Local pub sector has a new lease on post-pandemic life

Pubs in villages and suburban settings proving popular with lessees

Demand for pubs in suburban and village locations remains strong in 2023, with city centre venues also ‘bouncing back’.

That’s the opinion of Star Pubs & Bars operations director for Scotland, Matthew Dyson, who said suburban and village pubs have ‘performed particularly well coming out of the pandemic’ as customers looked to socialise closer to home – and in many cases continue to work from home at least a few days a week.

Interest in city pubs was said to be recovering, with prospective licensees interested in Edinburgh and Glasgow properties in particular.

The strength of community pubs was reinforced by Chris Jowsey, chief executive of another pub company, Admiral Taverns, who said the company is ‘starting to see pubs thrive again with local communities having a greater sense of appreciation for their community pubs’.

“The cost of living is obviously a big worry nationally, however, in our estate we are seeing customers visit their local community pubs more often and favouring this over an expensive visit into town, which is great to see.”

On the customer side, ‘maximum value’ was the biggest factor influencing which outlets people visit, with Dyson pointing to ‘a great environment and an experience they can’t replicate at home’. “Location is also playing a part,” he said.

“During the pandemic, people turned to their local pub for the kind of experience they’d previously have travelled to a city centre, restaurant or higher end venue to find, demanding more premium and unusual products as well as dishes and drinks, such as cocktails, that are harder to prepare at home.

“The trend has continued as a greater number of people work from home at least some of the time.”

Transport has become another major factor, said Dyson, with regular disruption of train services, a lack of night buses and fewer taxis making trips away from home more difficult.

The cost of these forms of transportation has become another prohibitive factor as the cost of living continues to soar.

Looking ahead to the latter half of the year, however, Dyson reckoned events including the Women’s World Cup, Rugby World Cup, Halloween and Christmas are likely to help coax customers from their homes.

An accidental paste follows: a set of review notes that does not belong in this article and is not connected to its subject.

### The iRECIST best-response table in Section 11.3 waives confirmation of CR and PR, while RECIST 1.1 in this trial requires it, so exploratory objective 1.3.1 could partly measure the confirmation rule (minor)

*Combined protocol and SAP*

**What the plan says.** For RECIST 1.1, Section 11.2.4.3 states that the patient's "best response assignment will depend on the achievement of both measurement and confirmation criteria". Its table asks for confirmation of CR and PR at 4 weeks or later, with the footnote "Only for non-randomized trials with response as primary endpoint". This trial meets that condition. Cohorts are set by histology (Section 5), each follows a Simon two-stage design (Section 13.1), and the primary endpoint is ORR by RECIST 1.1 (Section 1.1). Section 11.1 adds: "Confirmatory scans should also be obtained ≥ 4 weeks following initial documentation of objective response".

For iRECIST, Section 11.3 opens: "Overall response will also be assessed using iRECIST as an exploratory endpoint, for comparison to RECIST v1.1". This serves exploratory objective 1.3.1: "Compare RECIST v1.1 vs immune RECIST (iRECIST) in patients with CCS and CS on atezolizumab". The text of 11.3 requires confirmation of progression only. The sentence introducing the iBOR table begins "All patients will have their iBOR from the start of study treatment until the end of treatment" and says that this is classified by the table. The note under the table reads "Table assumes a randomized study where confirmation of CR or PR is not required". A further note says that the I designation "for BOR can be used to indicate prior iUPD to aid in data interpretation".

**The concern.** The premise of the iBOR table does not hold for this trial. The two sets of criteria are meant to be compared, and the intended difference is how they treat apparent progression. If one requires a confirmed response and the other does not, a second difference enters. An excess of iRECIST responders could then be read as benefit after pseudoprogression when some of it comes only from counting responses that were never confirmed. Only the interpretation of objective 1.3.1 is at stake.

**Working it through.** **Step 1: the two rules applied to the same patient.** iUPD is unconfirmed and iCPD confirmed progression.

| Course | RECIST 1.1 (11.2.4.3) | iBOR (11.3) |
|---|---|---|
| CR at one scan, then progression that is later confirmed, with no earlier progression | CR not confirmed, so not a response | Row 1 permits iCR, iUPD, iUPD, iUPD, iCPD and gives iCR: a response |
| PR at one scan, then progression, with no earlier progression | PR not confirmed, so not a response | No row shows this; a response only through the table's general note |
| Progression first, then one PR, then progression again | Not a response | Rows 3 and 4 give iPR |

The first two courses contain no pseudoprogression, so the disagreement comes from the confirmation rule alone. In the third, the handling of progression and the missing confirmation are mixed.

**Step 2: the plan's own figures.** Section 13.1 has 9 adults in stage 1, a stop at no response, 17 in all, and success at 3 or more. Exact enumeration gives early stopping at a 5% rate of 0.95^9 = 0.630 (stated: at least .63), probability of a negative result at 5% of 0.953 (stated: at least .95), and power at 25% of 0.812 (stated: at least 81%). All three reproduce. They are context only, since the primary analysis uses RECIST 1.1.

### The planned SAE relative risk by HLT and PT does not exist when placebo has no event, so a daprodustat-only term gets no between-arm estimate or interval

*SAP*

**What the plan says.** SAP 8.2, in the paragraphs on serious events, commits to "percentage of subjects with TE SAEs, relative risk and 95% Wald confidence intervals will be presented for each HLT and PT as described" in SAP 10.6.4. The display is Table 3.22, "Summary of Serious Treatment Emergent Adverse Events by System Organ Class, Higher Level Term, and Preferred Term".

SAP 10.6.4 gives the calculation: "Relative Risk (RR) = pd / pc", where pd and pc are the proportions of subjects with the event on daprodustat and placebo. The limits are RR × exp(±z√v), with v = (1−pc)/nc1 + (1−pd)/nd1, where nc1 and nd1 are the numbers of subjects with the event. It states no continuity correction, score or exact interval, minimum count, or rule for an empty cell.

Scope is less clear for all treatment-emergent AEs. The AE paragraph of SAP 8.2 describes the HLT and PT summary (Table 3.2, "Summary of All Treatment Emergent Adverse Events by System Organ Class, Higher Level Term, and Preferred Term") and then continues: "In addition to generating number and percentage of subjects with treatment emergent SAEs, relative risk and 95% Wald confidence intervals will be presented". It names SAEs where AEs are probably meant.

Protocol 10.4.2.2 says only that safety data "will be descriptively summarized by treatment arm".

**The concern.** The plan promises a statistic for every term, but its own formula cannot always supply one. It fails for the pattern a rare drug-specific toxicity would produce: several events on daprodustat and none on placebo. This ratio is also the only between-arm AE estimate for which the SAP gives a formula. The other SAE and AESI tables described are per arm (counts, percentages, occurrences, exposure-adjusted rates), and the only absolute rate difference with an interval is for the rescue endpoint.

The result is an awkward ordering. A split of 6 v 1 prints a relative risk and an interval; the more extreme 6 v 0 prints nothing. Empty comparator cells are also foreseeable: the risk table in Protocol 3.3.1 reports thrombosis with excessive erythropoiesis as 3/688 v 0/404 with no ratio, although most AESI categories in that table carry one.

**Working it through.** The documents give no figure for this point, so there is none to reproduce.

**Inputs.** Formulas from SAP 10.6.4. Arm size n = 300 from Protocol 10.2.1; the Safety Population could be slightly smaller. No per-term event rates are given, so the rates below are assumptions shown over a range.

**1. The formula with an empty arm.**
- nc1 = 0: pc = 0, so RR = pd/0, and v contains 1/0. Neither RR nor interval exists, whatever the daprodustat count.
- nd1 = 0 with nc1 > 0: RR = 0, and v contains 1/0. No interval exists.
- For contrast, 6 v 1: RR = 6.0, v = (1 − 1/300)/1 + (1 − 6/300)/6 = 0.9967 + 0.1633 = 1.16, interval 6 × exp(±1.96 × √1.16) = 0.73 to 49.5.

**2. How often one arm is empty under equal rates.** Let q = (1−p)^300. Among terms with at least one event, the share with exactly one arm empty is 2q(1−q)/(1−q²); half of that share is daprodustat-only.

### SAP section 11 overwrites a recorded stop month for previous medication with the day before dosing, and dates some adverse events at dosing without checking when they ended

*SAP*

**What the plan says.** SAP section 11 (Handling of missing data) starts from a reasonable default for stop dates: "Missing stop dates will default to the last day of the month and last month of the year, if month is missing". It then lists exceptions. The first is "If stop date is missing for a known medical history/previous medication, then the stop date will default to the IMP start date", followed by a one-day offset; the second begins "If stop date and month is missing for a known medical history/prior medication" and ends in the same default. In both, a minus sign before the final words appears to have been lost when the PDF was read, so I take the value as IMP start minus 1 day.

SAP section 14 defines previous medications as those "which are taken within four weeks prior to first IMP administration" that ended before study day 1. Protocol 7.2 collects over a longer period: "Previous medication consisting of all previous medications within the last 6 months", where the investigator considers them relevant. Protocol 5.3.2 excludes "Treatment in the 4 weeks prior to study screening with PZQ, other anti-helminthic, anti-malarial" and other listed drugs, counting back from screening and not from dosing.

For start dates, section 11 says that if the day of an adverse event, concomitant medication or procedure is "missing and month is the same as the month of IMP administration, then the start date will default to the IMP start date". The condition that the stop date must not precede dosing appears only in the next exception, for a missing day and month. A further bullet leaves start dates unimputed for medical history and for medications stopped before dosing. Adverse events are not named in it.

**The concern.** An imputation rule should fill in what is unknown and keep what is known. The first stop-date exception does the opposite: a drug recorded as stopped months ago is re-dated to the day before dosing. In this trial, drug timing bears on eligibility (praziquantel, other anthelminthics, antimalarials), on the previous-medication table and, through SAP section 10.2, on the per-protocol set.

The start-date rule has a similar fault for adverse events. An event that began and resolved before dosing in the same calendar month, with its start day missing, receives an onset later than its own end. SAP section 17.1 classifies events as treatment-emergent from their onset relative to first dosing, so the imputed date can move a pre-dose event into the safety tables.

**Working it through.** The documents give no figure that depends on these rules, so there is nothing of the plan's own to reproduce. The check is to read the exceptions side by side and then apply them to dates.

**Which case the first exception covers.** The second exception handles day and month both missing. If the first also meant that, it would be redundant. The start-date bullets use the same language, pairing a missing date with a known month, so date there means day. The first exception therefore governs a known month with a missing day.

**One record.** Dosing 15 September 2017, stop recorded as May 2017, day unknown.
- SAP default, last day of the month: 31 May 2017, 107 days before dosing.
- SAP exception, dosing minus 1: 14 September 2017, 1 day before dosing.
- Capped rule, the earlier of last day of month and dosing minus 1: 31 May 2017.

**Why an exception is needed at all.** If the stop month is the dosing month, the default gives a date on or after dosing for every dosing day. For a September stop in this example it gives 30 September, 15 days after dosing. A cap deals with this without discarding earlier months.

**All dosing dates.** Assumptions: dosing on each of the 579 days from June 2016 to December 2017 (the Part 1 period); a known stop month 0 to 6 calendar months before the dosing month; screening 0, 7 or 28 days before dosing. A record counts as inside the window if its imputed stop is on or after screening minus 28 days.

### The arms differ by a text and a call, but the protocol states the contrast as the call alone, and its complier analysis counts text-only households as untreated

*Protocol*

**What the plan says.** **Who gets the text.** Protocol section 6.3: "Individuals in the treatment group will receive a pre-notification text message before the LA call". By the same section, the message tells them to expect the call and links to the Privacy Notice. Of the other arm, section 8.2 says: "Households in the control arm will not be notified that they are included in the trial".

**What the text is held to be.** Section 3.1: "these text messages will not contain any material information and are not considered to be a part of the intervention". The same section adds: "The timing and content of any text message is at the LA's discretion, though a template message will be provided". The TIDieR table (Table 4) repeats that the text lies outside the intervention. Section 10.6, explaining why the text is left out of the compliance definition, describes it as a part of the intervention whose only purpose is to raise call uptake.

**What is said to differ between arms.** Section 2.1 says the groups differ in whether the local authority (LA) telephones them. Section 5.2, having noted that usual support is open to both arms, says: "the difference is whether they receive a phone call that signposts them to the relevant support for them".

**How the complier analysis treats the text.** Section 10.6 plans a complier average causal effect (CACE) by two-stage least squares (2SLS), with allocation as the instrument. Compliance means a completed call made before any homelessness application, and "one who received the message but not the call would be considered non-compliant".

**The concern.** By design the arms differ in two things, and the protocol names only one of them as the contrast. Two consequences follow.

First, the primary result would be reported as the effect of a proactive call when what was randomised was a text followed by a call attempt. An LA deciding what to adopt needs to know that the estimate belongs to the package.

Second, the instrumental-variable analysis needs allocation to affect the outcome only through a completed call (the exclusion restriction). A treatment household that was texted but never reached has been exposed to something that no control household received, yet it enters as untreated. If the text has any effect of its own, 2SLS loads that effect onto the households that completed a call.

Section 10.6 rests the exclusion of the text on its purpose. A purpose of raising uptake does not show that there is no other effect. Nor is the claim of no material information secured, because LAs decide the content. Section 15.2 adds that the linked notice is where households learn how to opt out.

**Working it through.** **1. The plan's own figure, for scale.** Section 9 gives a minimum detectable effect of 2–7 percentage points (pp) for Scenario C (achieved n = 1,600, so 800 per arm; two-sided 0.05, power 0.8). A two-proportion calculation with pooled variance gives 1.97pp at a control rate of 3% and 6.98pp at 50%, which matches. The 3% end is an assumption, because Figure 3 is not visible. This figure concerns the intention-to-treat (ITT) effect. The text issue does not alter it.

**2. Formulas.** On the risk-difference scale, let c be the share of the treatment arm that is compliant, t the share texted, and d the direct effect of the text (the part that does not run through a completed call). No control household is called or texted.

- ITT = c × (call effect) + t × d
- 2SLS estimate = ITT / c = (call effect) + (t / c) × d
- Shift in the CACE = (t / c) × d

“Pubs are having to work harder to drive footfall in an environment where consumer discretionary spend is challenged,” said Dyson.

“Our research shows customers are prioritising planned occasions, sports and celebratory events over more impulsive occasions.

“Creating awareness and building experience and atmosphere around big events is therefore super important.

“We’re investing more than ever in support, such as free point-of-sale, digital assets and promotions to enable our pubs to make the most of them.

“The high levels of take up we’re getting demonstrate how keen pubs are to make the most of every occasion this year in order to attract pubgoers out of their homes.”

The Rugby World Cup was also one of the key events highlighted by Jowsey at Admiral taverns.

He said: “Whilst the summer provides a great trading opportunity for pubs across the UK, the Scottish football season is starting shortly which should increase footfall, whilst also utilising the outdoor space for some of our pubs.

“For example, we recently invested into the Florida Park in Glasgow, which is part of our wet-led operator division, Proper Pubs, to install a brand new garden for football fans, as it is located next to Hampden Park, Scotland’s National Stadium.

“As well as Christmas trading, we also look forward to the Rugby World Cup in September which again should provide a brilliant opportunity for pubs to bring people together, cheering on their home nation.”